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Handbook of Venoms and Toxins of ReptilesArtist/Author: Mackessy, Stephen P.
The Handbook of Venoms and Toxins of Reptiles offers “one-stop shopping” to all biologists, biochemists, toxicologists, physicians, clinicians, and epidemiologists, and informed laypersons interested in the biology of venomous reptiles, the biochemistry and molecular biology of venoms, and the effects and treatment of human envenomation. This book examines the topic generally, provides an overview of the current taxonomy of these reptiles, explains the similarities and differences in the venom delivery apparatus in different groups of reptiles, reviews state-of-the-art knowledge about specific venom components and their action, and summarizes effects of envenomation and treatment in humans on different continents.
Produced by leading toxinologists, biologists, biochemists, and physicians from 12 countries, the book provides a broad, international perspective that bridges divergent areas in modern biology. A synthesis of current knowledge about venoms and venomous reptiles, it contains a wealth of illustrations, including an 8-page color insert, that present a view of reptile toxinology from the whole animal to the glands producing venoms to the molecular models and the mechanisms of actions of the toxins themselves.
The book provides a context for understanding the range of activities present in venoms and supplies detailed information on many enzymes and toxins found in them, bringing into focus the worldwide extent of the occurrence and complexity of human envenomations by reptiles. It explores the unique and interesting results produced by collaborations between specialists from very different fields and how they can stimulate new and continued interest in research on venoms and the animals that produce them.
Australia’s Dangerous Snakes: Identification, Biology and EnvenomingArtist/Author: Mirtschin, Peter, Arne Rasmussen and Scott A. Weinstein.
Australia’s venomous snakes are widely viewed as the world’s most deadly and are regarded with cautious curiosity, fascination, and, regrettably, fear. Australia’s Dangerous Snakes examines the biology, natural history, venom properties, and bite treatment of medically important venomous marine and terrestrial snakes. It contains comprehensive identification profiles for each species, supported by keys and photographs. In addition to their medical importance, the environmental role of snakes and the threats that are causing the decline of many of these reptiles are discussed. Drawing on the authors’ experience in the fields of herpetology, toxinology, and clinical medicine, this book stimulates respect and admiration and dispels fear of Australia’s fascinating snakes.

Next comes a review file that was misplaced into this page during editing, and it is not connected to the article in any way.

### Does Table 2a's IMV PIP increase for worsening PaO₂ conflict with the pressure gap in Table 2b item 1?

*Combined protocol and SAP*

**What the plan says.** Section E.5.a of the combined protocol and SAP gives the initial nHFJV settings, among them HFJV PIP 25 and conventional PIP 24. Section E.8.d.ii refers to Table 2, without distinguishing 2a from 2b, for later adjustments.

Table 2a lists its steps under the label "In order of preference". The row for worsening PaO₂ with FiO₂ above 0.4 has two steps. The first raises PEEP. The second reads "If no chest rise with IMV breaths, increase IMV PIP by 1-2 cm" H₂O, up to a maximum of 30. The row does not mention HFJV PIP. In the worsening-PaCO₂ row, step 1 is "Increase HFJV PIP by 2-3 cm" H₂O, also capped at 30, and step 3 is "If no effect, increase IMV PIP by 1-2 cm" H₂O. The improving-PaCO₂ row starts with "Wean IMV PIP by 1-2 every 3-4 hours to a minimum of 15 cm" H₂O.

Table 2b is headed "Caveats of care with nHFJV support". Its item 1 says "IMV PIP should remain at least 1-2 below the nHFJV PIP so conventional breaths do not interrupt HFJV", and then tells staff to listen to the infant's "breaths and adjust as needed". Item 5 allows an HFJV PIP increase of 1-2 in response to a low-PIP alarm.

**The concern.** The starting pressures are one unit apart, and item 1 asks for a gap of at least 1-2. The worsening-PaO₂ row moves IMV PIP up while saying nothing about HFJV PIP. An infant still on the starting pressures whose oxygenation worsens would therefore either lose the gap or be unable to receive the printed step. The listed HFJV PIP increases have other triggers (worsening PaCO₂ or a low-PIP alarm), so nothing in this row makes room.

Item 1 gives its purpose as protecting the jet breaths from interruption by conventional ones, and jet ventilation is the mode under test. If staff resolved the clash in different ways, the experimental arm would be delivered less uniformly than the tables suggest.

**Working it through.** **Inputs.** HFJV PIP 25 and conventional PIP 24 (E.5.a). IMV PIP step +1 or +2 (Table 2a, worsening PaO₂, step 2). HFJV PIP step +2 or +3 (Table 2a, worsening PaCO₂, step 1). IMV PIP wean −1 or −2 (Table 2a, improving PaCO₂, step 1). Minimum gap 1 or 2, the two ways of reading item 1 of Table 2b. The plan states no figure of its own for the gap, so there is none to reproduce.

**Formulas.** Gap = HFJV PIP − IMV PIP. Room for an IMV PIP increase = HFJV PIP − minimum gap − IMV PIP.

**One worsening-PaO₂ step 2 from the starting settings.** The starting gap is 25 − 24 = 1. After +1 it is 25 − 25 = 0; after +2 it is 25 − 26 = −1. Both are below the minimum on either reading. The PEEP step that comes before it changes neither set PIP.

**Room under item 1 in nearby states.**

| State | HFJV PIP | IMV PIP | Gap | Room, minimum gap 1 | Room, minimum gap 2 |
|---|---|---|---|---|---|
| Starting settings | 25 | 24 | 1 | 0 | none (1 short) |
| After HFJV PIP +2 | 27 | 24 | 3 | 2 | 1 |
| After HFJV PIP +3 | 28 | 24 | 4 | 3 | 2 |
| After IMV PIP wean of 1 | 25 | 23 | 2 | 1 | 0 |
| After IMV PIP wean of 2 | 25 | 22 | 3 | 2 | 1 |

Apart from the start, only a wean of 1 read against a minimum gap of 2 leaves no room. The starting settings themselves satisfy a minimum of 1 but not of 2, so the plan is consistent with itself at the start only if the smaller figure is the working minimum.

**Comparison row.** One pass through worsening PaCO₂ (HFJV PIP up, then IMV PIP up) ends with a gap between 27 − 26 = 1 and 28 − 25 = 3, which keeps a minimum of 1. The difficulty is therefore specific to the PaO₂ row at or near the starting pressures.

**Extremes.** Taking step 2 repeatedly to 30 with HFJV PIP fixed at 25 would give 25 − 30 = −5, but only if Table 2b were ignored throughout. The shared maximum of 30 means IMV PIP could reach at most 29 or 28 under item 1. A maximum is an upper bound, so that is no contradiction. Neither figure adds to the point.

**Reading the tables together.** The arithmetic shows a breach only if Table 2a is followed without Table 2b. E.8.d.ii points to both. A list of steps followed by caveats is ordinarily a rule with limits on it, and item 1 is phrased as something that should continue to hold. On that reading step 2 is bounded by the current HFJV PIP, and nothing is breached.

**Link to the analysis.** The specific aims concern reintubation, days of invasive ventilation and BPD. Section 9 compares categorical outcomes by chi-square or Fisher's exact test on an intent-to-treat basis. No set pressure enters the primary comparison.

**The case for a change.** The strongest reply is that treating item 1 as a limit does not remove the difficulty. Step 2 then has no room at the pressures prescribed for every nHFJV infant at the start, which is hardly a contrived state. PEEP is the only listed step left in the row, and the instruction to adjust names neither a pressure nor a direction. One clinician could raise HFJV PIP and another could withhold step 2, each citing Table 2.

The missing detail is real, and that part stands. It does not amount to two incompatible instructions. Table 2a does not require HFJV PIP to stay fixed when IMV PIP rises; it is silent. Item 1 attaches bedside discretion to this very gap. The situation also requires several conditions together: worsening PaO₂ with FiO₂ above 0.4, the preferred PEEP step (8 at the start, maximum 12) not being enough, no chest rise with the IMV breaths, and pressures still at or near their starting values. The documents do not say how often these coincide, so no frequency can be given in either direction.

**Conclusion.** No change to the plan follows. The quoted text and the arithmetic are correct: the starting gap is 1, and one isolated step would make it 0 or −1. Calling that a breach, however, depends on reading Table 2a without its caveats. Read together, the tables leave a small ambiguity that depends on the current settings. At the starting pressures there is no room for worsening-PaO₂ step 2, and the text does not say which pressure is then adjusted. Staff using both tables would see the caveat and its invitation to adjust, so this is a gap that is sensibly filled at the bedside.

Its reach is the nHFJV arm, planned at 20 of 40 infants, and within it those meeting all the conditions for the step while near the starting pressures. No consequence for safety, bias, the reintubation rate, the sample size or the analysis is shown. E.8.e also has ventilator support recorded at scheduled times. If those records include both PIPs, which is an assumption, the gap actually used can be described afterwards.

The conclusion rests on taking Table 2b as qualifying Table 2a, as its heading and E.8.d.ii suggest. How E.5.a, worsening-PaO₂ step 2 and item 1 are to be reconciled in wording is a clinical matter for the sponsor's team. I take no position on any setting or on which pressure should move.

Australia’s Dangerous Snakes will provide hours of rewarding reading and valuable information for anyone interested in Australia’s unique wildlife and natural history, and will be an essential reference for herpetologists, toxinologists, physicians, zoo personnel, and private snake collectors.
* Contains comprehensive identification profiles for each dangerous snake species, supported by keys and photographs.
* Describes the production, actions and uses of venoms.
* Provides information on the risks and clinical management of snakebite and envenoming.
Venom Doc: The Edgiest, Darkest and Strangest Natural History Memoir EverArtist/Author: Fry, Bryan Grieg.
Welcome to the strange and dangerous world of Bryan Grieg Fry. This is a tale of a life spent living and working with snakes. Lots of very, very poisonous snakes and other venomous creatures, from the Malaysian king cobra to deadly scorpions. In this action-packed ride through Bryan’s life you’ll meet the man who’s worked with the world’s most venomous creatures in over 50 countries. He’s been bitten by 26 poisonous snakes and stung by three stingrays – and survived a near-fatal scorpion sting while deep in the Amazon jungle. He’s also broken 23 bones, including breaking his back in three places, and had to learn how to walk again. But when you only research the venom you’ve collected yourself – the adventures, and danger, will just keep coming. Dividing his time between scientific research and teaching at the University of Queensland, TV filming and collecting expeditions around the world, Bryan and danger are never far from one another.